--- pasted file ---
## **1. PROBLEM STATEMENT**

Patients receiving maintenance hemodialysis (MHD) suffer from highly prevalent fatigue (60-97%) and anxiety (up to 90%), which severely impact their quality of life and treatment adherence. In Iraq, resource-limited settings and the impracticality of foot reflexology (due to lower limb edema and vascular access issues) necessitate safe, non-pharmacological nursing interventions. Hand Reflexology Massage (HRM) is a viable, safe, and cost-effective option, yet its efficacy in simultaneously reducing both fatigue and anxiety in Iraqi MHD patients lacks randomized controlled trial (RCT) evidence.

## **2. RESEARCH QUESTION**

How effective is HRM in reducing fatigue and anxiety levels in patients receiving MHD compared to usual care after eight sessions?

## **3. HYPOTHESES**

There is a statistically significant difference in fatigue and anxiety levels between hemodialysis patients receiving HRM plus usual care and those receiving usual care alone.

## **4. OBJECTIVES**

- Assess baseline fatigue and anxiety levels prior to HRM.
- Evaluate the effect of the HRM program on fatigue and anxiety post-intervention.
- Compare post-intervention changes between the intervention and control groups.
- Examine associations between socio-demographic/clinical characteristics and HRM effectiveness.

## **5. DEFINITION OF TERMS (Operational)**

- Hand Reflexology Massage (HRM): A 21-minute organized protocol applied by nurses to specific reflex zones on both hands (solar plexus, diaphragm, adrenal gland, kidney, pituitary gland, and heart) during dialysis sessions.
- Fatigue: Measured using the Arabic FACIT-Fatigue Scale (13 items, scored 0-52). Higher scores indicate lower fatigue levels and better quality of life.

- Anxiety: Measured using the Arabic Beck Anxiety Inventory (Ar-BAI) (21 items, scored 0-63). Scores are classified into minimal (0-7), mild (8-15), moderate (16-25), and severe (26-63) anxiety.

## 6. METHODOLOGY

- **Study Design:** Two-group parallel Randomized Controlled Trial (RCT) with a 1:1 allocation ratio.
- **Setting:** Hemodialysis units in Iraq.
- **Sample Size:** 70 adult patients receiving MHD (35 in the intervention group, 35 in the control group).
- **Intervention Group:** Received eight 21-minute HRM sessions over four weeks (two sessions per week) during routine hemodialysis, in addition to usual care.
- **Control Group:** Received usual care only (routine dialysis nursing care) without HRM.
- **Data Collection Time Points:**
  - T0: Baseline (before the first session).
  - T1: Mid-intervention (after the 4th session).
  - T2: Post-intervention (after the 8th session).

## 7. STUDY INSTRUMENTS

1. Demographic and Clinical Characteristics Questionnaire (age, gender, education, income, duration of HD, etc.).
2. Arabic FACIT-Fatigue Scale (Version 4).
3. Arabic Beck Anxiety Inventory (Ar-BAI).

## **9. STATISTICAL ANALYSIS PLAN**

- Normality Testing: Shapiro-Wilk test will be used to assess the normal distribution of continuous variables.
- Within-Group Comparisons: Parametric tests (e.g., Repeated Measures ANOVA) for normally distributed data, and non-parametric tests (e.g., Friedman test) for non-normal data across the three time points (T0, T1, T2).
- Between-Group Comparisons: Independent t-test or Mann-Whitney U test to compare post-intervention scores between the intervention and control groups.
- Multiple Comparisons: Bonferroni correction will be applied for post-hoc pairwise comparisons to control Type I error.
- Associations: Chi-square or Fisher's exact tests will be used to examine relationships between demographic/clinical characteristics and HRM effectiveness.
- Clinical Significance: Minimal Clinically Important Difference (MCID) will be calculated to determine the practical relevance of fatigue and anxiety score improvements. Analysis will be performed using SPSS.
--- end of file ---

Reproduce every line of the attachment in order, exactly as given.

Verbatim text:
## **1. PROBLEM STATEMENT**

Patients receiving maintenance hemodialysis (MHD) suffer from highly prevalent fatigue (60-97%) and anxiety (up to 90%), which severely impact their quality of life and treatment adherence. In Iraq, resource-limited settings and the impracticality of foot reflexology (due to lower limb edema and vascular access issues) necessitate safe, non-pharmacological nursing interventions. Hand Reflexology Massage (HRM) is a viable, safe, and cost-effective option, yet its efficacy in simultaneously reducing both fatigue and anxiety in Iraqi MHD patients lacks randomized controlled trial (RCT) evidence.

## **2. RESEARCH QUESTION**

How effective is HRM in reducing fatigue and anxiety levels in patients receiving MHD compared to usual care after eight sessions?

## **3. HYPOTHESES**

There is a statistically significant difference in fatigue and anxiety levels between hemodialysis patients receiving HRM plus usual care and those receiving usual care alone.

## **4. OBJECTIVES**

- Assess baseline fatigue and anxiety levels prior to HRM.
- Evaluate the effect of the HRM program on fatigue and anxiety post-intervention.
- Compare post-intervention changes between the intervention and control groups.
- Examine associations between socio-demographic/clinical characteristics and HRM effectiveness.

## **5. DEFINITION OF TERMS (Operational)**

- Hand Reflexology Massage (HRM): A 21-minute organized protocol applied by nurses to specific reflex zones on both hands (solar plexus, diaphragm, adrenal gland, kidney, pituitary gland, and heart) during dialysis sessions.
- Fatigue: Measured using the Arabic FACIT-Fatigue Scale (13 items, scored 0-52). Higher scores indicate lower fatigue levels and better quality of life.

- Anxiety: Measured using the Arabic Beck Anxiety Inventory (Ar-BAI) (21 items, scored 0-63). Scores are classified into minimal (0-7), mild (8-15), moderate (16-25), and severe (26-63) anxiety.

## 6. METHODOLOGY

- **Study Design:** Two-group parallel Randomized Controlled Trial (RCT) with a 1:1 allocation ratio.
- **Setting:** Hemodialysis units in Iraq.
- **Sample Size:** 70 adult patients receiving MHD (35 in the intervention group, 35 in the control group).
- **Intervention Group:** Received eight 21-minute HRM sessions over four weeks (two sessions per week) during routine hemodialysis, in addition to usual care.
- **Control Group:** Received usual care only (routine dialysis nursing care) without HRM.
- **Data Collection Time Points:**
  - T0: Baseline (before the first session).
  - T1: Mid-intervention (after the 4th session).
  - T2: Post-intervention (after the 8th session).

## 7. STUDY INSTRUMENTS

1. Demographic and Clinical Characteristics Questionnaire (age, gender, education, income, duration of HD, etc.).
2. Arabic FACIT-Fatigue Scale (Version 4).
3. Arabic Beck Anxiety Inventory (Ar-BAI).

## **9. STATISTICAL ANALYSIS PLAN**

- Normality Testing: Shapiro-Wilk test will be used to assess the normal distribution of continuous variables.
- Within-Group Comparisons: Parametric tests (e.g., Repeated Measures ANOVA) for normally distributed data, and non-parametric tests (e.g., Friedman test) for non-normal data across the three time points (T0, T1, T2).
- Between-Group Comparisons: Independent t-test or Mann-Whitney U test to compare post-intervention scores between the intervention and control groups.
- Multiple Comparisons: Bonferroni correction will be applied for post-hoc pairwise comparisons to control Type I error.
- Associations: Chi-square or Fisher's exact tests will be used to examine relationships between demographic/clinical characteristics and HRM effectiveness.
- Clinical Significance: Minimal Clinically Important Difference (MCID) will be calculated to determine the practical relevance of fatigue and anxiety score improvements. Analysis will be performed using SPSS.